As clips go, it seems pretty inoffensive: scenes of men doing Lords of the Dance impressions in a dark, water-filled basement interspersed with shots of a crowded dinner table studded with bottles of wine.
But when singer Aslizen Yentur sent the promotional video for her first album to Kral TV, Turkey's top music station, she was told the alcohol would have to come out.
"I thought it was a joke", says Yentur, a 30-year old who's been a support vocalist for some of Turkey's best-known groups. "The album is called 'Cheers.' The song is based on a Greek tavern song. Was I supposed to sip yogurt drink?"
Her arguments cut no ice with Kral. When the clip made its broadcast debut earlier in February, all that remained was the Irish dancing, plus a couple of lingering shots of the leading lady reclining on a red divan.
Kral TV officials were unavailable to comment on their decision, which has no basis in Turkish law. But the censorship comes as RTUK, Turkey's broadcasting watchdog, works on new regulations that would make it illegal to broadcast scenes that "encourage consumption of alcohol."
Leaked into the media mid-January, news of the plans sparked outrage, and a defensive justification from the watchdog. The draft, it insisted in a January 23 press release, is merely bringing Turkey, a candidate for European Union membership, in line with EU norms.
In this conservative country, the bill has many supporters. Nearly half the complaints RTUK received last year were from viewers upset at what they considered the excessive visibility of alcohol (and cigarettes) on TV.
Yet critics point out that European restrictions on alcohol are limited to advertising. For them, hardening official attitudes on alcohol are a symbol of the Justice and Development Party (AKP) government's worrying turn towards religious populism.
"Drink was always an issue for conservative opinion, but until now no government paid attention to it", says Mehmet Ali Birand, a prominent commentator. "Now the AKP seems to be saying 'come on, let's give them a hand.'"
Aslizen Yentur, the signer, isn't the only victim of the new puritanical attitudes. In mid-February, 20 bar owners in the southeastern city of Diyarbakir looked set for bankruptcy after the local governor gave them a month to shift their businesses from downtown locations to a designated district on the outskirts of the city.
A government initiative to create "red streets" for bars was thrown out by the country's highest administrative court in 2005, and Diyarbakir's Chamber of Commerce has taken the governor's decision to court. Even so, Diyarbakir is not the only city whose bar owners in the city center are feeling the heat.
Nor are they the only ones operating alcohol-related businesses that are finding it increasingly difficult to keep them running. Small but full of potential, Turkey's millennia-old wine-making industry is also struggling, following a 400 percent hike in wine taxes since the AKP came to power.
Owner of a winery on the Marmara Sea west of Istanbul, Cem Cetintas says he's had to put plans to extend his vineyards on hold. "Making wine these days is like selling snails in a Muslim neighborhood," he adds, using a common Turkish phrase for something that flies in the face of religious and cultural norms.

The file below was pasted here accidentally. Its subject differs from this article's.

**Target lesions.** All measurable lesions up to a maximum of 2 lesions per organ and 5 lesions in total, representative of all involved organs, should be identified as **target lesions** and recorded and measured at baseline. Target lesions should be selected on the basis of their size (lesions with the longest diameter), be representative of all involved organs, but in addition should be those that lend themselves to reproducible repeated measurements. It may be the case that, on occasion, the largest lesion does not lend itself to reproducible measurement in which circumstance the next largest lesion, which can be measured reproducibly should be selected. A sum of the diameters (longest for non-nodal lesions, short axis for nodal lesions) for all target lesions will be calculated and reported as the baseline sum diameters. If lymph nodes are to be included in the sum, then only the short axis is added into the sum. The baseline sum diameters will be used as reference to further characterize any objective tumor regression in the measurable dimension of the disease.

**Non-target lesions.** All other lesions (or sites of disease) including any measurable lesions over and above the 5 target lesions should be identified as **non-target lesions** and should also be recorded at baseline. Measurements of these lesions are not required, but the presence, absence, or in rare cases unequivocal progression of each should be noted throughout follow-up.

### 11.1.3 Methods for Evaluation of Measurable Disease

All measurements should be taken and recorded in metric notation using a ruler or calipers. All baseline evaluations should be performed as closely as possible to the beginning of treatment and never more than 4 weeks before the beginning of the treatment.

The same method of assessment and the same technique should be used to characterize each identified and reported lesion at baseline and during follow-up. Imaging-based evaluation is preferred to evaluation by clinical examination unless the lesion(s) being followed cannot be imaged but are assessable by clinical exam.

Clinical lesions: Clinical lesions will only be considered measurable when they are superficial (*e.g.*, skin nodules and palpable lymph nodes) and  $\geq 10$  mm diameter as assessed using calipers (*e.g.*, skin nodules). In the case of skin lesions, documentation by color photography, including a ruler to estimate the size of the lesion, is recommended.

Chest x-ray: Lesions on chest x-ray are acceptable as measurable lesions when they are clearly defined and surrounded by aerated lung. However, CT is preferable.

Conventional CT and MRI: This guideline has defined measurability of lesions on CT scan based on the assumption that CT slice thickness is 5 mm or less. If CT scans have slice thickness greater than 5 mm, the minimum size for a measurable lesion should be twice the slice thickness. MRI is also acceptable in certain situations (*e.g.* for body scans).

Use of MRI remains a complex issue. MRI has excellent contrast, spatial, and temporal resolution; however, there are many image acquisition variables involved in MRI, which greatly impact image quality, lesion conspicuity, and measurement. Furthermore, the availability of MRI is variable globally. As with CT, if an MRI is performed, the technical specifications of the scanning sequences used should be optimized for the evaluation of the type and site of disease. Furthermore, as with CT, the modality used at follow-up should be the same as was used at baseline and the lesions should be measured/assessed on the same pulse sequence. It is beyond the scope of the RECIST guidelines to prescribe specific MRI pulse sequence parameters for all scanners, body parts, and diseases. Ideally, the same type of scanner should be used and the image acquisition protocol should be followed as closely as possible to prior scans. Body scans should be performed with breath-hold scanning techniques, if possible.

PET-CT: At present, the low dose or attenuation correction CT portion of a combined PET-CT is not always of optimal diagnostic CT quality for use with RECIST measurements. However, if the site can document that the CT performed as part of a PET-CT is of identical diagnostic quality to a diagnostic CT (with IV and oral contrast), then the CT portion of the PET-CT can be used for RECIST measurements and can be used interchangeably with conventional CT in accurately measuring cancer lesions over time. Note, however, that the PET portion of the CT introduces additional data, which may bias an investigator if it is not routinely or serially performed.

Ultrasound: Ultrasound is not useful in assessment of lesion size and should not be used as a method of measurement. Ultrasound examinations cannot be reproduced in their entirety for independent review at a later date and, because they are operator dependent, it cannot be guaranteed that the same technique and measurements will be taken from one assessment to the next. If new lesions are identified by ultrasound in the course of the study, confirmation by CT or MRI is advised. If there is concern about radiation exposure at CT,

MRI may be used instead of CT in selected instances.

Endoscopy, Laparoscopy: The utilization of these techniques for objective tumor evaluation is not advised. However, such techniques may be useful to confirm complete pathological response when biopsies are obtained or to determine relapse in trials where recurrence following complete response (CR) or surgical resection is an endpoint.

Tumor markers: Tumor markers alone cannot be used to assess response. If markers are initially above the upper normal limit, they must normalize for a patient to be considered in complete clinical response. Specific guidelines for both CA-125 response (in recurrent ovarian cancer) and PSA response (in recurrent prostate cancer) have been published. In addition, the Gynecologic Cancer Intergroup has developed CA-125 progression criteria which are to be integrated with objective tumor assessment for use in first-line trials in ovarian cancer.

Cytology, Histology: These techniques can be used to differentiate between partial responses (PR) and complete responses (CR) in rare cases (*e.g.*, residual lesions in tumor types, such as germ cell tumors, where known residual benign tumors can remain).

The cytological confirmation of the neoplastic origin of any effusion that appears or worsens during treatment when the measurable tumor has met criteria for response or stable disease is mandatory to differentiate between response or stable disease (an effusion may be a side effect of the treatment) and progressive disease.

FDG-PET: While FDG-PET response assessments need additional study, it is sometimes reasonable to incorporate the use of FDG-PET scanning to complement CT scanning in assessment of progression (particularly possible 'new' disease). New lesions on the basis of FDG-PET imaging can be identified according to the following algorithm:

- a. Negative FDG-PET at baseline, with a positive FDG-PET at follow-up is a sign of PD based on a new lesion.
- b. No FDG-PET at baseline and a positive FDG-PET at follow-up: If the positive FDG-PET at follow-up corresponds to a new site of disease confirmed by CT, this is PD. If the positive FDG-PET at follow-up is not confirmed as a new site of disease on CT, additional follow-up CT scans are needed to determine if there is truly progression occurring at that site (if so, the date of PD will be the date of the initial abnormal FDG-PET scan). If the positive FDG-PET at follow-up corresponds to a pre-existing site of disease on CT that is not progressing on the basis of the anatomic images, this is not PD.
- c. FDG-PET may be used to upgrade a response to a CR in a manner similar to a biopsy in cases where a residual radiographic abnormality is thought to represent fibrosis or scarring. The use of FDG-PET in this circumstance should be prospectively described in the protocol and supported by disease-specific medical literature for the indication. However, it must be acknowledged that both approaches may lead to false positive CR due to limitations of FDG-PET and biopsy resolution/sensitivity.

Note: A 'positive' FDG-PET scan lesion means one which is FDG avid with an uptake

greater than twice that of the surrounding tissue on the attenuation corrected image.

An Islamic-rooted party whose leaders are teetotalers almost to a man (there is only one woman), the AKP has received international plaudits for its pragmatic reformism since it first came to power in 2002. But its clumsy, on-going efforts to end an unjust ban on head-scarved students in university has polarized this most secular of Muslim countries, causing both sides to resort to increasingly acrimonious rhetoric. [For background see the Eurasia Insight archive].
Facing volleys of criticism from the secular media, Prime Minister Recep Tayyip Erdogan has responded in kind. "You are the ones who print pictures of totally naked women on newspapers against this nation's moral values", he said angrily on February 13. "Have we interfered with that?"
He has a point: even 'serious' Turkish newspapers are full of headlines like "Mariah Carey topless." All this talk of moral values worries many Turks, who point to the increasing public use of religious-tinged words like 'caiz' (permissible) and 'gunah' (sin).
"I fear that what we have here is the beginning of a major normative change, a change against secular lifestyles, a gradual profound Islamicization of society", says Hakan Yavuz, author of a book on Turkish political Islam, and no bigoted secularist.
Barring AKP's rapid return to its pro-EU policies of pre-2004, he thinks it's a process that could prove very difficult to stop. "Intentions may be good, but when you use religious feeling, you cannot control the outcome," Yavuz said.
Such pessimism may just be premature, though, at least if Turkish history has any lessons to give.
AKP - and their appointees in nominally autonomous public bodies like RTUK - aren't the first leaders to take a dim view of drinking. Faced with rebellions throughout Anatolia and widespread discontent, the early 17th century Sultan Murat IV responded by closing coffee houses and taverns.
Aimed at crushing potential hotbeds of unrest, the crackdown failed. Murat IV died shortly after, aged 29, from drink.
Nicholas Birch is a freelance journalist based in Istanbul.